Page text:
Wednesday Highlights

Good morning.

  1. Balance.
  2. Not crying over split milk, it’s the thumb. Deal with it.
  3. Cardboard and the bike. More here.
  4. How times have changed, gosh now it’s acceptable to hate men. Seems to me the problem is the who it’s the verb.
  5. Nature + industry = art.
  6. Meta linking.
  7. I wonder why Ms Lovelace has captured the imagination in a way Ms Noether hasn’t. The latter was a far more prominent and influential modern intellect. Is it anti-Semitism?
  8. That question in itself answers this question.
  9. Art as societies mirror or not.
  10. Ya want full employment? Easy, remove (almost all of) the safety net. Poof, even those well paying jobs in the Dakotas and coal industry our 20 somethings won’t touch will be taken.
  11. Not necessarily for the young at heart, just the young hearts.
  12. A crisis from a different point of view.
  13. It’s not stealth, it’s right there out in the open.
  14. Syrian WMD.

10 Responses to Wednesday Highlights

  1. Is it anti-Semitism?

    Ugh, why do I get creeped out every time you mention antisemitism? It’s more than just wolf-crying, it’s like you’re using it as part of this narrative of reality that has more to do with your politics and religious beliefs than it does with reality. It’s obviously a fair question here, given the time and place of Noether’s life, but still. Maybe if you hadn’t already cried wolf a few times I wouldn’t feel that way.

    Having done a little research recently on Lovelace (“Ada” was in the running for our daughter’s name) it seems to me like there was a conscious effort to “sell” her as a kind of celebrity even during her lifetime. Also, she was a Countess and a child of Lord Frickin’ Byron. Obviously, that’s going to increase your visibility.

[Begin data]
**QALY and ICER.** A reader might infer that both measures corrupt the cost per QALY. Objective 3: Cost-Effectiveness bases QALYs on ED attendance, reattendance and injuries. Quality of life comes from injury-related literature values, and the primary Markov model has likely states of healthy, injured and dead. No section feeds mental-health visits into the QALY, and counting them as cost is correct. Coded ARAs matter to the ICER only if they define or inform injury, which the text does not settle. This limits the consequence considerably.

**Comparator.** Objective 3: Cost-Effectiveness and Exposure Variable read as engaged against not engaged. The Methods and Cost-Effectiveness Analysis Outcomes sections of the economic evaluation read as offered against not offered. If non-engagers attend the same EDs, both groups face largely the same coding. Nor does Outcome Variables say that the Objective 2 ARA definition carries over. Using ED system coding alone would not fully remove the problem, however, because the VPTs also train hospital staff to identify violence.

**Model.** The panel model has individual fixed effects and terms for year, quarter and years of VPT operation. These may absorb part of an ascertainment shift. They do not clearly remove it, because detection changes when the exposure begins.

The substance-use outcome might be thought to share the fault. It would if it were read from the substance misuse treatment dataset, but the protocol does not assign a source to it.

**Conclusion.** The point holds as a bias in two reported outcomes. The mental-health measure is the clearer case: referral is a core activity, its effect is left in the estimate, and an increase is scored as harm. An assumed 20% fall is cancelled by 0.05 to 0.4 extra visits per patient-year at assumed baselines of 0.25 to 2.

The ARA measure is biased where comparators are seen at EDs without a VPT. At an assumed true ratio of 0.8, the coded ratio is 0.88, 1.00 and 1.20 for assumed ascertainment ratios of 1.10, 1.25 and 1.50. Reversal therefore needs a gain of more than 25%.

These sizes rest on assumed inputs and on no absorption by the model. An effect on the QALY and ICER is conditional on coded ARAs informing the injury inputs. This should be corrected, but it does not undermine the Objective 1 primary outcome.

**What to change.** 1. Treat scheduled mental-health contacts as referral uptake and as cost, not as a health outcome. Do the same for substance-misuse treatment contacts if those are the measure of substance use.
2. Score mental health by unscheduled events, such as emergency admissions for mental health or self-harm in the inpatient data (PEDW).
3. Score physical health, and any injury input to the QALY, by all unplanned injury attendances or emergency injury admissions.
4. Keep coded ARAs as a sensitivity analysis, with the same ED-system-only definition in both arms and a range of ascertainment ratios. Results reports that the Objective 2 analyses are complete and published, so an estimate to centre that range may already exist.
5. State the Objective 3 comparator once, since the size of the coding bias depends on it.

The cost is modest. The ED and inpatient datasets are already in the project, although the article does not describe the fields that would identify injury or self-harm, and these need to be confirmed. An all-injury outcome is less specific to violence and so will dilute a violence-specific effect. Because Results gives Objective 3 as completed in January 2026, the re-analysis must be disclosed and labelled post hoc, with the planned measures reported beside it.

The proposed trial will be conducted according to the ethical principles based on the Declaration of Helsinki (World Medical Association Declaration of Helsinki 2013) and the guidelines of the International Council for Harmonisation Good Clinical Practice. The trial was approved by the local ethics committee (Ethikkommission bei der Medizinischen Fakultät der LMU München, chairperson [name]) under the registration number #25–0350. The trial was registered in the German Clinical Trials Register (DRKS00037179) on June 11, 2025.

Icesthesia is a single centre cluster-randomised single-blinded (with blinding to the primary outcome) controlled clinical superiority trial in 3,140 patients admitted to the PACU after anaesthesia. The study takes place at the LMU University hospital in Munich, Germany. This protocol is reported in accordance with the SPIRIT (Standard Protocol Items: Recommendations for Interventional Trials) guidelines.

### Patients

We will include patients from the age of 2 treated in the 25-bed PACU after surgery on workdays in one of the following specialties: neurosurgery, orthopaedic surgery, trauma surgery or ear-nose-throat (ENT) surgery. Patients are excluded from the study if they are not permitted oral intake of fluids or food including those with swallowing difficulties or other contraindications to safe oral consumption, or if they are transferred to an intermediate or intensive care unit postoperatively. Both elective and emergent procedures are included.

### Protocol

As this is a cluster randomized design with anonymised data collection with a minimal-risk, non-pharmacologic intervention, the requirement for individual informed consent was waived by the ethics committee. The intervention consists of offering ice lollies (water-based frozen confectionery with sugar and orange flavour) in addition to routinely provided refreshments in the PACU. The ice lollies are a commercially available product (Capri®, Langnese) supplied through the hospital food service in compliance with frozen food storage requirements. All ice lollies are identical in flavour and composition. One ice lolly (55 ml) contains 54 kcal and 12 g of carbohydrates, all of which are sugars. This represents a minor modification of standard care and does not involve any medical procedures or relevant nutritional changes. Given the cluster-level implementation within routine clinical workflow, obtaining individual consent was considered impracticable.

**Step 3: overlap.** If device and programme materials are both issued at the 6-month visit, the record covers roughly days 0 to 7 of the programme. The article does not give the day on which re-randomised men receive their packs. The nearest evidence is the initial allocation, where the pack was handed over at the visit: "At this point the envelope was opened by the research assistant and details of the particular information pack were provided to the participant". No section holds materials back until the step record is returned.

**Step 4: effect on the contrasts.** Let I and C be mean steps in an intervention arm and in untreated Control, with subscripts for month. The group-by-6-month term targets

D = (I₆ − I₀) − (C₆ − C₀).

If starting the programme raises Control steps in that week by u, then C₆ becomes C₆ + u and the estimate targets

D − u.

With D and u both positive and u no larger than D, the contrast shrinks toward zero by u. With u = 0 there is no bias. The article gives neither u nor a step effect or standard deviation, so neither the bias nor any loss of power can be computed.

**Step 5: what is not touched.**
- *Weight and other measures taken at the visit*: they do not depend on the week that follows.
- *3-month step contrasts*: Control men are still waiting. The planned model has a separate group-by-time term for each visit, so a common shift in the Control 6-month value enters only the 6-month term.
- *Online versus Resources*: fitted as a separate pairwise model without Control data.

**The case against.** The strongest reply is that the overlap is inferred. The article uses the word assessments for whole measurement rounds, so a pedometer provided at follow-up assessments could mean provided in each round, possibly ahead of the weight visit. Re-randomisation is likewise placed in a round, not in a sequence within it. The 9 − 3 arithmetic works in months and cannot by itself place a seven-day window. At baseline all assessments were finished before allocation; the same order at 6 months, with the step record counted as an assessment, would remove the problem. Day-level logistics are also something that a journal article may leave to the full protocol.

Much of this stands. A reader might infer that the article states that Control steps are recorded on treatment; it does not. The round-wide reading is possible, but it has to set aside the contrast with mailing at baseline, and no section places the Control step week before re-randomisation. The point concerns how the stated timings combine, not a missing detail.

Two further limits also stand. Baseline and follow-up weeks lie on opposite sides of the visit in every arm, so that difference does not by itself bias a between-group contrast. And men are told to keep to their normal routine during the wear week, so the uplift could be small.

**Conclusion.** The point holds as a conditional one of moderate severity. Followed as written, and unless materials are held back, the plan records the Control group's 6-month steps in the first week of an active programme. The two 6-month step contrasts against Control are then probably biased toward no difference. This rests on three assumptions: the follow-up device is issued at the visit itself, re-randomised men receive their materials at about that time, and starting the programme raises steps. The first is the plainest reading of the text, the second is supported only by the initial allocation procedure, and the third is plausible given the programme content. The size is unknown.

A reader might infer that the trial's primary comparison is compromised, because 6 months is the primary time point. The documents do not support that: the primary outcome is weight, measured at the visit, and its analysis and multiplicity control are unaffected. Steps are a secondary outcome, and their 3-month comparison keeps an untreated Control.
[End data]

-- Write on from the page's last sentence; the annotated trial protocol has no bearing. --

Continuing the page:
2. Well Ada also is in a field most of us can connect with at some level if you describe her as the first computer programmer and the working with a chap who proposed to build a computer but couldn’t get the project off the ground and was viewed as a bit of a crank…don’t we all see now what he was on to?

    Wikipedia’s entry on Noether tells me
    she revolutionized the theories of rings, fields, and algebras. In physics, Noether’s theorem explains the fundamental connection between symmetry and conservation laws.[4]

    This is not an area where most people feel a connection….most will say something like “you mean there’s more than one algebra?….yea in HS there was algebra I and algebra II” In contrast saying Lovelace was an early computer programmer is something most people can at least think they understand.

  3. Boonton,

    In physics, Noether’s theorem explains the fundamental connection between symmetry and conservation laws.[4]

    Well that’s putting it mildly. Emmy Noether’s theorem puts her on equal footing her with Bohr, Schroedinger, Dirac, and Heisenberg in the importance of their contributions to 20th century Physics. You’ve heard of the other guys, why not Noether?

    Have they heard of Bohr or Heisenberg? How about Einstein. If the answer is yes, then they should have heard of Noether. Her work is that important. Gauge theory would be impossible without her little theorem.

    It’s obviously a fair question here, given the time and place of Noether’s life, but still.

    You mean, having fled Germany in the 30s? Just now I’m listening (audible) while driving to jobs and such to “In the Garden of Beasts” by Erik Larsen (you know to fulfill my conservative bubble membership). I hadn’t realized how prevalent anti-semitism was in the States in the 30s.

    Ugh, why do I get creeped out every time you mention antisemitism?